Book This Passage

On paper, Justin Cronin has no business writing a summer best-seller such as The Passage (Ballantine Books, $27). Summer books, like summer movies, are mostly predictable affairs. Readers expect twice the plot and half the logic, and everyone is so crazy from the heat that nobody bothers to ask questions.

Cronin—whose previous books include Mary and O’Neil (Dial Press, 2002), a novel of interconnected short stories that won a PEN/Hemingway award, and The Summer Guest (Dial Press, 2004), which was well-reviewed but mostly ignored by book buyers—is simply too literary to be associated with a blockbuster. Summer books are supposed to be entertaining but disposable, made to fade faster than summer tans. Cronin, a Harvard graduate who polished his writing skills at the Iowa Writers’ Workshop, never got the memo.

Of course, Cronin’s pedigree is exactly what makes The Passage so refreshingly different. Here’s what you need to know: It’s a vampire novel, yes, but extremely well-written and highly detailed, with references to Shakespeare, poet Louise Gluck and Katherine Anne Porter. The first 250 pages are fascinating, full of rich characters and plot complications, and the last 300 pages are action-packed and wholly engrossing. The Passage sags a little in the middle, but—in Cronin’s defense—it takes time to adequately describe a post-apocalyptic environment almost a hundred years after an experimental drug administered to violent prisoners resulted in a virus that turns victims into vampires (known as “virals”) and wipes out the world as we know it.

There’s a good story in The Passage, but there’s a good story behind it, too. In the fall of 2005, Cronin’s 8-year-old daughter suggested he write a book about a girl who saves the world. The basic story evolved over a three-month period, while Cronin jogged and Iris biked around their neighborhood. What emerged was the story of a special little girl who is abandoned by her mother, abducted by the government and who carries the future of the world in her bloodstream. Cronin is aware his vampire novel might draw comparisons to Stephenie Meyer’s Twilight series, but claims his real influences date back to ’60s soap opera Dark Shadows and actor Bela Lugosi.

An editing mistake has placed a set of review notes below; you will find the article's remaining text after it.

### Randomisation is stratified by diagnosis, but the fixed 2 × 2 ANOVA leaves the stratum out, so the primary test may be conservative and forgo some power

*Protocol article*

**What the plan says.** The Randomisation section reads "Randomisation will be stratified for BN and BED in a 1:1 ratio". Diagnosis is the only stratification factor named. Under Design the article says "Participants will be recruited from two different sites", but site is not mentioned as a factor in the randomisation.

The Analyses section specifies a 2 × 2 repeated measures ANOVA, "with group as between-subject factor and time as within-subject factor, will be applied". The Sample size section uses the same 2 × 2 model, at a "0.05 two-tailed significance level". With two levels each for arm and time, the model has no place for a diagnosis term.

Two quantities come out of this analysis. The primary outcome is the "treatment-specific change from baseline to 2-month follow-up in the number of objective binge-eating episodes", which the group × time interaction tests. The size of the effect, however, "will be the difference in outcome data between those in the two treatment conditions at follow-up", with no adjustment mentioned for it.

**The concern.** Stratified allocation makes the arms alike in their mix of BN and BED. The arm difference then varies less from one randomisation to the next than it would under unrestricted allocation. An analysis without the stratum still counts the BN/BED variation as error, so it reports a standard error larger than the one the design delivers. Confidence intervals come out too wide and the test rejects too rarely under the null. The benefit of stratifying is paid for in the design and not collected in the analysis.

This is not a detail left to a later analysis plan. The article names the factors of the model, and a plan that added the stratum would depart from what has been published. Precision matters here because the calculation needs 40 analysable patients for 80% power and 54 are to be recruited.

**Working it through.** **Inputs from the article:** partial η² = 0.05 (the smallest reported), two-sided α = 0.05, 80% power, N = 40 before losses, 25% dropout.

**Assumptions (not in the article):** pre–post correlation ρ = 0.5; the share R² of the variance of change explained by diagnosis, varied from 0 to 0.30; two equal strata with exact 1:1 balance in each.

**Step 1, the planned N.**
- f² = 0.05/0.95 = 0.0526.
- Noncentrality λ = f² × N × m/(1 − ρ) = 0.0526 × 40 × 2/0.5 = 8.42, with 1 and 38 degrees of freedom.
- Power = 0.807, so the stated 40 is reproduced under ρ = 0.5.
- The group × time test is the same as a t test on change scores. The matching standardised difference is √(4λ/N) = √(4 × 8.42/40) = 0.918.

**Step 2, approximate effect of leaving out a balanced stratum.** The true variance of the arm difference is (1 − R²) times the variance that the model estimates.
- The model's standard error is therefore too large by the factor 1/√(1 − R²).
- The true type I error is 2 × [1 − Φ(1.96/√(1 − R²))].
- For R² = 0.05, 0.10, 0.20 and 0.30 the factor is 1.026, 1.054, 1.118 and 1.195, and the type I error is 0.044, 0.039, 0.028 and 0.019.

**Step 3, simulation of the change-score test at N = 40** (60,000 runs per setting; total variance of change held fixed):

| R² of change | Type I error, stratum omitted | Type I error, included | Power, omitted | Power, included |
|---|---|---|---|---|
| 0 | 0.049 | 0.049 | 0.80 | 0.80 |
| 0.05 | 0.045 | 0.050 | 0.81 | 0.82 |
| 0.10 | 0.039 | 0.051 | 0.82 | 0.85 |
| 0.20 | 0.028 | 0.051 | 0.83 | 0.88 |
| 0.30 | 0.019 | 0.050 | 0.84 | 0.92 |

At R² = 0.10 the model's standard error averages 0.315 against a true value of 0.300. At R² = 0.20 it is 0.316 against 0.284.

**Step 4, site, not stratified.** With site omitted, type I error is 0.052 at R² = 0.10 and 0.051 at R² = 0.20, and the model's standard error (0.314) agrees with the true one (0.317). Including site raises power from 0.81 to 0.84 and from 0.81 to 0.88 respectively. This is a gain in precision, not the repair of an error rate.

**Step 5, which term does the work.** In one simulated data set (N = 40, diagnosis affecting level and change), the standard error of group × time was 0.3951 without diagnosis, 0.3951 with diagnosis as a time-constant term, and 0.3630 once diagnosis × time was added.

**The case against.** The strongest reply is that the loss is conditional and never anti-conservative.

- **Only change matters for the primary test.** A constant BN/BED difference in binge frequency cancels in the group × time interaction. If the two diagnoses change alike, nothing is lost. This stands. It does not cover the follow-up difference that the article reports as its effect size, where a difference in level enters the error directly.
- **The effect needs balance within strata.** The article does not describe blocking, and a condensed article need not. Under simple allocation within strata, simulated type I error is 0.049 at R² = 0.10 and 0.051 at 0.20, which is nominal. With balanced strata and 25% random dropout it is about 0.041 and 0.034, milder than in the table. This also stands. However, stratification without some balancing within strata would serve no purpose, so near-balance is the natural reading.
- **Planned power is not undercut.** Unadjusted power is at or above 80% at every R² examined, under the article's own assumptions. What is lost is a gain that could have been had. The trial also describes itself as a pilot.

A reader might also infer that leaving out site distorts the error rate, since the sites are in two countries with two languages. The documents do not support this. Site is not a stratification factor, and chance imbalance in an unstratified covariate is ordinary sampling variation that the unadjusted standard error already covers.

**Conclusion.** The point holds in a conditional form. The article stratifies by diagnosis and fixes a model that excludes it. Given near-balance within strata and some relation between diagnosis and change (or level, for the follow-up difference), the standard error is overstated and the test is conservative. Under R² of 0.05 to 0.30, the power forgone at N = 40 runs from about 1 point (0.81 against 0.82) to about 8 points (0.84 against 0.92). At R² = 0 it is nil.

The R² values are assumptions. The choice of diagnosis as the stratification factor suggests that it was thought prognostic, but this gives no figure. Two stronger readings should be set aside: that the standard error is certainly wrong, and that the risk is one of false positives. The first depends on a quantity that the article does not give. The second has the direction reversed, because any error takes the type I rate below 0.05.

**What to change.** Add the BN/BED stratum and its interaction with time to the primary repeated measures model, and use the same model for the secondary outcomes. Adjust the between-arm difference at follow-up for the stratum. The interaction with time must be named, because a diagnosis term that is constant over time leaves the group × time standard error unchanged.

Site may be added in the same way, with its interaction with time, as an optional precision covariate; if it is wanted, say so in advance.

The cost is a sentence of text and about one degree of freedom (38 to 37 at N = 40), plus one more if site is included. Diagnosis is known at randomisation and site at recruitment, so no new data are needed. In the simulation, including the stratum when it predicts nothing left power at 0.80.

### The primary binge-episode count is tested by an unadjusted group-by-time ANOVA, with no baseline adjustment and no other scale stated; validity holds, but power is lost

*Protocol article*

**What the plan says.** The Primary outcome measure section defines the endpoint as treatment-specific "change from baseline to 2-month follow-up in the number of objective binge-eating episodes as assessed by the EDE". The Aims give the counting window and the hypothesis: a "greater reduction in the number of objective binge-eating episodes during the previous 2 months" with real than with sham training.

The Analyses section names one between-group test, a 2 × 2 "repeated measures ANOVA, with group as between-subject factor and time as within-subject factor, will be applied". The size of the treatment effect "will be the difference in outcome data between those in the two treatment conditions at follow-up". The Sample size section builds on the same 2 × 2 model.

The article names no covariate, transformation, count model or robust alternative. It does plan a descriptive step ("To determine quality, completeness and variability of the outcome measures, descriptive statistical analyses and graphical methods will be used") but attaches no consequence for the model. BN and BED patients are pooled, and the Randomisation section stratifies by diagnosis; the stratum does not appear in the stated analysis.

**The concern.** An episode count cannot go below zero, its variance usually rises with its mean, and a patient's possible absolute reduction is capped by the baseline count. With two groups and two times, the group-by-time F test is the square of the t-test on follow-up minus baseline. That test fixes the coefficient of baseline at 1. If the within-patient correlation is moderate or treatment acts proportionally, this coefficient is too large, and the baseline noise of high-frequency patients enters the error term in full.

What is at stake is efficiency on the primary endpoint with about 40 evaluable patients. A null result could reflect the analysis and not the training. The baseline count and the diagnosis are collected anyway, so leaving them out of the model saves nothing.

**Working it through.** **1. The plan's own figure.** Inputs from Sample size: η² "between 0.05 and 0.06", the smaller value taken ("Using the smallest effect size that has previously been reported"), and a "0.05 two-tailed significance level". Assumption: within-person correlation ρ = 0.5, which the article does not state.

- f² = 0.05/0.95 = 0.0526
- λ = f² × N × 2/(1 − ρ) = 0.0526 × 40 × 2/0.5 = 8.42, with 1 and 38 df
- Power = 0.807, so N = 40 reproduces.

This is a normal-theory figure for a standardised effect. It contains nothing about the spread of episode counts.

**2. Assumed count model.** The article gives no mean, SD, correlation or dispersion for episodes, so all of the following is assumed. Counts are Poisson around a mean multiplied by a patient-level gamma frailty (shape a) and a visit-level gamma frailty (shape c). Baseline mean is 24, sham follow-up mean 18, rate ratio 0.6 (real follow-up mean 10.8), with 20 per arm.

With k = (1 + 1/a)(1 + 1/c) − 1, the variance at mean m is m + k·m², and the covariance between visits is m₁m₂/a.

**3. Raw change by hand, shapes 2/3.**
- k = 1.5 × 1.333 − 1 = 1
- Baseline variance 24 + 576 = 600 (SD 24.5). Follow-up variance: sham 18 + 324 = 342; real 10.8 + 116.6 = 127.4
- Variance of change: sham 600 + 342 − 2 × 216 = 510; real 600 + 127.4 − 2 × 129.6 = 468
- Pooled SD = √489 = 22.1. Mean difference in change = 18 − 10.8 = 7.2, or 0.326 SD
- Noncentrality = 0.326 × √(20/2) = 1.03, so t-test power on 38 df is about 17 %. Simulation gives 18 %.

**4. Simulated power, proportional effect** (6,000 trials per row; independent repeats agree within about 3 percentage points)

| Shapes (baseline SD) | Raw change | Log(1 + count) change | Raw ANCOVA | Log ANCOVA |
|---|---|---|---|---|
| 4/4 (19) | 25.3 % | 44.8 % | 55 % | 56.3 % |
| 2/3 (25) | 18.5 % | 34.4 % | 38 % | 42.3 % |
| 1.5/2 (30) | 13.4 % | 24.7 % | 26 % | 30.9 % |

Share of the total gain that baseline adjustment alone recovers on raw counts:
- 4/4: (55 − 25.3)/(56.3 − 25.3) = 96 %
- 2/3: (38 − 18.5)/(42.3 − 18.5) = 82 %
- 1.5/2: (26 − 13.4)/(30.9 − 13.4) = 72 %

The Passage was the subject of an intense bidding war among publishers, and Ballantine Books (a division of Random House) eventually paid $3.75 million for the rights. It looks like that gamble will pay off; The Passage sold out its initial print run (250,000 copies) and seems destined for multiple reprints. Cronin is already working on the second installment of his projected trilogy, with the other books due in 2012 and 2014. Even director Ridley Scott (Alien, Blade Runner) is anxious to sink his teeth into The Passage. His production company paid $1.75 million for the film rights, and—in a nod to Cronin’s intricate plotting—will likely adapt The Passage into two movies.

In the end, it doesn’t really matter whether The Passage is actually a literary novel in best-seller’s clothing. All that matters is that the story works, and Cronin, in trying to satisfy an audience of one, ended up writing a story that will ultimately captivate millions. ★★★★★

Because reading is more sexy in a swimsuit, Bookini is the name of our summer reading series.

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Walking into The Olive, a Mediterranean-style lounge on East Sunset Road, is like stepping through Alice’s mirror, and the Wonderground on the other side is more magical than Lewis Carroll’s rabbit hole and equally overwhelming. On stage, a pair of belly dancers moves rhythmically, mimicking the twirling smoke of sweet flavored tobacco rising from dozens of hookah pipes.



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